Late reply, but I've been doing live streaming out of our car for a long time with mixed success.
I chased the idea of just sending a signal from car to pits. I think it's possible over radio channels, My dad's co-worker is a massive radio nerd (I mean that positively) and claimed he could get it working, but we never circled back to it, I'll have to poke him again once COVID is less of a thing. Before I met him I was down rabbit holes trying to figure out how much power I could throw through 2.4gHz wifi signals trying to create a car-to-pits link. But I think I would have wound up chatting with the FCC if I kept after that, mostly because I'm sure I would have done it wrong a few times trying to figure it out.
The easiest method for most teams is to just throw it to the internet through a phone or hot spot. Your limiting factor here is cell bandwidth, a booster can't really get you around that. Some tracks just have crap service, and when you put several hundred people in the area all on phones, you are limited on what you can punch through. Here on the east coast I know streaming works amazing at NH, because they're setup to handle NASCAR crowds. PittRace is so-so, there is a signal dropout area from turns 5-8. NJ is ok, and CT is ok.
The best success I ever had was sticking a phone in the car and just using the ustream app. Worked flawlessly everywhere I tried it. Then they nerfed the platform and I had to start over.
I know people who are having success with Yi cameras connected to a phone/hotspot. You can chase that route, it's cheapish and works.
My setup uses some more expensive equipment, but it has advantages. My hardware list is as follows:
1. GoPro (doesn't matter what one, just needs HDMI out)
2. Cervo Live Shell 2
3. Prepaid hotspot
The liveshell is a middle man of sorts who's job is to take a raw video stream and compress it to meet the available bandwidth. This functionality seems to be baked into the newer Yi cameras and probably the latest gopros too, but the difference is that the live shell can be accessed remotely allowing you to make changes to the stream from the pits.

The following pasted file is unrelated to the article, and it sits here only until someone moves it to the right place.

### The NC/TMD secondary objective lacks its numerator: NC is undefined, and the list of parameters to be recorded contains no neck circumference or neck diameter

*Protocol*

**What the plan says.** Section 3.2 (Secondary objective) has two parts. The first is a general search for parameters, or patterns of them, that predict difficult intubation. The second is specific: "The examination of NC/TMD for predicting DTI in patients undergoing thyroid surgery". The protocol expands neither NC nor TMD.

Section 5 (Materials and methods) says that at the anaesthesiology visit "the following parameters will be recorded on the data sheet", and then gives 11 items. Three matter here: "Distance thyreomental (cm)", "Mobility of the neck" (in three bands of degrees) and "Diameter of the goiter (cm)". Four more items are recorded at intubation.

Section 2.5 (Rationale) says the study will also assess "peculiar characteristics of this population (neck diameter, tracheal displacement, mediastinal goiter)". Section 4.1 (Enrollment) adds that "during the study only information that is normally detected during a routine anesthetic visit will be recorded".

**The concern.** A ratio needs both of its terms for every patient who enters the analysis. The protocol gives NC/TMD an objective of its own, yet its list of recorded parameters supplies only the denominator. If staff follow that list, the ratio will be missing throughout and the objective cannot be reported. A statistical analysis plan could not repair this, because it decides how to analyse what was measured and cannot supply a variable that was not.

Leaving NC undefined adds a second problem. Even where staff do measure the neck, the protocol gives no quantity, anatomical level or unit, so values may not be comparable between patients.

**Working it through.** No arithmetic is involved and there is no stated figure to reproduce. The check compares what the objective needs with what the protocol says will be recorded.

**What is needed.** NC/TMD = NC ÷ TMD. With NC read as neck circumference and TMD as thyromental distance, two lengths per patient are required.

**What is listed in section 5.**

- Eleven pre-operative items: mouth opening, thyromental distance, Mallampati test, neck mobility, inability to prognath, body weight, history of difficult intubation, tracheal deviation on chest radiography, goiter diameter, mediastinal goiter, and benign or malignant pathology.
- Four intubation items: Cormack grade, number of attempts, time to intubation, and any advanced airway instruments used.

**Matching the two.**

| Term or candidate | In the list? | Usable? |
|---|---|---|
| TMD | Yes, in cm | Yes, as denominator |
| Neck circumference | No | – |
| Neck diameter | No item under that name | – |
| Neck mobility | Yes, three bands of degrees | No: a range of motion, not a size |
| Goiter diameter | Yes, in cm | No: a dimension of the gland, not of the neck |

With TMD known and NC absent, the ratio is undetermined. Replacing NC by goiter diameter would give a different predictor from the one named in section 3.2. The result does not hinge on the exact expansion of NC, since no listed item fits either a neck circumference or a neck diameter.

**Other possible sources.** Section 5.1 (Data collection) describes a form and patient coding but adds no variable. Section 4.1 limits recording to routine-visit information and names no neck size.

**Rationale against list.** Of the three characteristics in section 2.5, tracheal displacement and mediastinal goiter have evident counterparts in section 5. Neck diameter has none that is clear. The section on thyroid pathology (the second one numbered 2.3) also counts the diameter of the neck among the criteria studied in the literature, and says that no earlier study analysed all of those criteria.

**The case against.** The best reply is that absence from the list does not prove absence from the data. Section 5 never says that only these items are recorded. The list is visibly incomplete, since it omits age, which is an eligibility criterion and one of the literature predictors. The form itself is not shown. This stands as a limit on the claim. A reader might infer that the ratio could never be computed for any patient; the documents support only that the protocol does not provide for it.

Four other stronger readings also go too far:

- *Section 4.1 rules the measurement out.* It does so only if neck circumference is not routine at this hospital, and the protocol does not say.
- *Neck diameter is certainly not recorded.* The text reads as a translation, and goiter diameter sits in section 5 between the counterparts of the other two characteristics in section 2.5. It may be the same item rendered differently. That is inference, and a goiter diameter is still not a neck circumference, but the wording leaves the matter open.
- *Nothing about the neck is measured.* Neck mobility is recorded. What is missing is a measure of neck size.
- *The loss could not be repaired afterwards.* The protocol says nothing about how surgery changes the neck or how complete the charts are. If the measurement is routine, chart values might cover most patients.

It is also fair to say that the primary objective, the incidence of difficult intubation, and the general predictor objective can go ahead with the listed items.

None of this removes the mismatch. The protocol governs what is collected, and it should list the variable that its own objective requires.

From my garage I can tweak bandwidth settings, add text overlays to say who's driving, stop and restart the stream, stop it from streaming to youtube and move it to another video service if I really wanted to. It's really handy. And because it is handling all the live stream stuff, the gopro can just sit there and record and not care what else is happening. That way after the race we have full res video on the camera, we don't lose recording if the live stream drops out.
These days the only reason we'll loose a live stream is if one device looses power. I have dedicated 5V power sources for each device in the car, and I use hotmelt glue to secure the USB connectors into each device so they can't shake loose, but sometimes things still go wrong and something turns off halfway through the day. Not a ton you can do to combat that. If we can keep all the devices on and powered the stream works well however.
If you want an idea of what ours looks like at a track with good signal, this was NH last year https://youtu.be/KZZ3UUizx9w?t=2991
This was NJ 2018 where the service is worse and forces more compression to stream. https://youtu.be/k15_NMp3kkA?t=2597
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